Seagate 5Gb Pocket Drive


There’s no commercial investment in this column, but it’s very hard to talk about a pocket hard drive without first saying a few words about Apple users.

Since the advent of the world-beating iPod, Mac users have been spoilt in the field of removable storage devices (and despite the iPod’s availability for Windows, most of them are still owned by Mac users, like most cross-platform Apple products are).

The world’s self-proclaimed coolest digital music player’s less-promoted use is that of a fully contained removable hard drive. Aside from its interaction with the software that drives it (iTunes), the iPod appears on your desktop as just another disc. So if you own a 20Gb hard drive but only have 5Gb of music on it, there’s 15Gb to play with — your usual data backup, for instance, is taken care of.

And based as it is on Firewire technology, data races from one to the other. Moving 600Mb of data onto a second generation iPod took around 60 seconds, whereas the Seagate 5.0Gb pocket hard drive took between 10 and 15 minutes.

That says more about the advanced capability of Firewire than any limitations to Seagate’s cute device. Being USB 2.0, it’s inherently slower. Filling up the 5Gb disk is likely to take a very long time depending on the complexity of your filing.

So as the natural evolution of the gimmicky flash cards that are to be found on the end of pens, keyrings etc, is it a good product despite any comparisons?

256Mb flash cards were as fast as the Seagate 5.0Gb, but it didn’t take long to fill up 256Mb of data. The Seagate is still la lot quicker and a lot less cumbersome than burning 5Gb worth of rewritable CDs, but as a tool, you’ll get the most worthwhile use out of it doing a daily copy of several gigs of data where you can plug it in, start copying and leave. On the machine we used to test it, it transferred about 1 Megabyte per second, so to fill the 5Gb completely would take over an hour (in theory).

If the data you want on it is likely to add up to 5Gb one day (while that’s easy for graphic designers, it’s not as likely for most of us who only use digital pics and office files), it’s a good long term investment that will return the money you paid for it in productivity, albeit a long way down the track. If you just need to copy the odd project folder or 100Mb collection of your digital photos, buying a 5Gb removable disk seems overkill.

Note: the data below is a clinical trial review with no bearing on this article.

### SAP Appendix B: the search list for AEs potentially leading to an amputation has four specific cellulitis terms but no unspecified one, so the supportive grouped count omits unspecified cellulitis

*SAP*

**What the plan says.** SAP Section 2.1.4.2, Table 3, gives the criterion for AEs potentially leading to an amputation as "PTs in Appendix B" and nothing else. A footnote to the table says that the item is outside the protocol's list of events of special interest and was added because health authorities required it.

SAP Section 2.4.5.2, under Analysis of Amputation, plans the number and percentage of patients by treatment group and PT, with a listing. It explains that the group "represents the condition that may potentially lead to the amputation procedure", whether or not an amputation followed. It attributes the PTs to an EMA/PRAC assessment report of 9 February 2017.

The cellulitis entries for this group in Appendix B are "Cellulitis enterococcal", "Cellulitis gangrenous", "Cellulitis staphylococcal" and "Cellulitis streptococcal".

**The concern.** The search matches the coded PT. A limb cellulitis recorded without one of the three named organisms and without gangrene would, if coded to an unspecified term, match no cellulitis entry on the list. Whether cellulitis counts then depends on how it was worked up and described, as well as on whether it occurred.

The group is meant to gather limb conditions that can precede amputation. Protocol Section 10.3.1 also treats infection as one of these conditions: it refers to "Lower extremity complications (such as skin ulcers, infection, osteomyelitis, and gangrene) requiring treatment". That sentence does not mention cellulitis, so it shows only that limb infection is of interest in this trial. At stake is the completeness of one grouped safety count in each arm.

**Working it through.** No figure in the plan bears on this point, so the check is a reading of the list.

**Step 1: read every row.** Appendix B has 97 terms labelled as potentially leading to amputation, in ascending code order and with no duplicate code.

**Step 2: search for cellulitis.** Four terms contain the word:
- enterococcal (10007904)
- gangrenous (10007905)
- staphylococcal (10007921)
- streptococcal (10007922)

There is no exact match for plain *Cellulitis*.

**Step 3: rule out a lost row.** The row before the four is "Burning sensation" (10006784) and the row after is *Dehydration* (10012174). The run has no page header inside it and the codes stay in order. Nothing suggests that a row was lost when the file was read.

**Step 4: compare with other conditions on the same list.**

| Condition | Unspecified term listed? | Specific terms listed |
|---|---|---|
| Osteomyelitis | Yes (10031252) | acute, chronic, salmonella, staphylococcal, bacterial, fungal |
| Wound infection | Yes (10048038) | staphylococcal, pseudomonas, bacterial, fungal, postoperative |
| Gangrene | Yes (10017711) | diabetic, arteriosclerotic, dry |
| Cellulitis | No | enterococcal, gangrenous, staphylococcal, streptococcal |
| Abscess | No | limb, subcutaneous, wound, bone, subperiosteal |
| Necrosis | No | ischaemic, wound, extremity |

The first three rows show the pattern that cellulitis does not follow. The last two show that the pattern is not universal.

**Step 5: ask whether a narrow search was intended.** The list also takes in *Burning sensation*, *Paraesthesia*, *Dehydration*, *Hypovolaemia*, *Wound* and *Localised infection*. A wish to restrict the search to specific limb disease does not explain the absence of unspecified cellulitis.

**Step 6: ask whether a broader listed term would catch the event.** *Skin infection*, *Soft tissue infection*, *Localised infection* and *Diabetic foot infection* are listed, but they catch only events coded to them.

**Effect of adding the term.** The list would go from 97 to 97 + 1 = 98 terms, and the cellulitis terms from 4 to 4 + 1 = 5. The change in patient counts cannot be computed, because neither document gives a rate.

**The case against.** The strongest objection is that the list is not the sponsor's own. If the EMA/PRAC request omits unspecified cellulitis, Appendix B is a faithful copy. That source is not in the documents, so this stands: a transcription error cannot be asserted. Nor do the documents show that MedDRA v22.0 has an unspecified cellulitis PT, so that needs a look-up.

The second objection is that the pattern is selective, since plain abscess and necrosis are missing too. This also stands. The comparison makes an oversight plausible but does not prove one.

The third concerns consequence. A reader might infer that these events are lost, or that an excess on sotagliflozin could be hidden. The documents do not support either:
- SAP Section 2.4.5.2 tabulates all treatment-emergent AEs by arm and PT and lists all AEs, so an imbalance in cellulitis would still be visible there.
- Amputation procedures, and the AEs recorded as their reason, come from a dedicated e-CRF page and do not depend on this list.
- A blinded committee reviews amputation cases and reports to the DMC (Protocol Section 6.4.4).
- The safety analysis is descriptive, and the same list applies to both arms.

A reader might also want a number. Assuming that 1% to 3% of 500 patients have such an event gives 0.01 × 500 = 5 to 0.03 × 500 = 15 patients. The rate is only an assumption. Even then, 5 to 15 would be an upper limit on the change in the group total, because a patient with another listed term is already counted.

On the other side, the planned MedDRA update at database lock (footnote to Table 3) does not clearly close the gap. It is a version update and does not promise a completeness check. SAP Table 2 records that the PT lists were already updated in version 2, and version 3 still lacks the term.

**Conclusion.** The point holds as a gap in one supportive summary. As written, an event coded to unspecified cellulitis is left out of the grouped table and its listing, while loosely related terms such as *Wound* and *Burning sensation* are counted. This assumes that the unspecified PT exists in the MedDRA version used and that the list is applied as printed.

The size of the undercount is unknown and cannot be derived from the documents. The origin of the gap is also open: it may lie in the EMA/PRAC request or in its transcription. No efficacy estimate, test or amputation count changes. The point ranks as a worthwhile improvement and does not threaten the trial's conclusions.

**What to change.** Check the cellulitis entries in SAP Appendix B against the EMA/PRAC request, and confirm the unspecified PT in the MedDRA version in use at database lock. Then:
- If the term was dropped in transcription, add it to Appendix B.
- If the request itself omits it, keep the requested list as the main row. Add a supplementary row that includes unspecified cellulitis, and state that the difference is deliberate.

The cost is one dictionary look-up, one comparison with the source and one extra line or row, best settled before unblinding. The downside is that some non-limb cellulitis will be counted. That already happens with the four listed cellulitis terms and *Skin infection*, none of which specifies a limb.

As to the device itself, the small plastic disc with retracting cord is just gimmicky enough to make the Seagate cool while the design and usability ensure it’s serious.

It counts on use by a notebook or PC with easy-to-reach USB slots — if you have a tower on or under your desk and the only spare slots are around the back somewhere, attaching and detaching the Seagate will be a major pain. It’s obviously a constraint of the device’s design to have a cord of it’s length (about 7 inches), but if it had a much longer one it wouldn’t have to hang out the back of your computer like a remora attached to a shark.

Again to Mac users, the Seagate comes with a CD of Windows-only utilities, so once you’ve reformatted it for the Mac OS you’re left with basically a blank disc (by Seagate’s own admission however, the necessary drivers are already part of every new Mac).

Seagate claims the round shell acts as a shock absorber, and in a piece of machinery destined to be thrown from desk to car seat to briefcase, it’ll need to be pretty durable.

All in all there are better devices out there for the purposes you’re likely to need removable hard drive space, and the choice for the Seagate will be mostly aesthetic. In most of the field, removable disc sizes have outgrown the wiring technologies that connect them to your computer. The company who develops the next killer app in connectivity technology (as Apple did with Firewire) will be the one who’ll own this market.

$349


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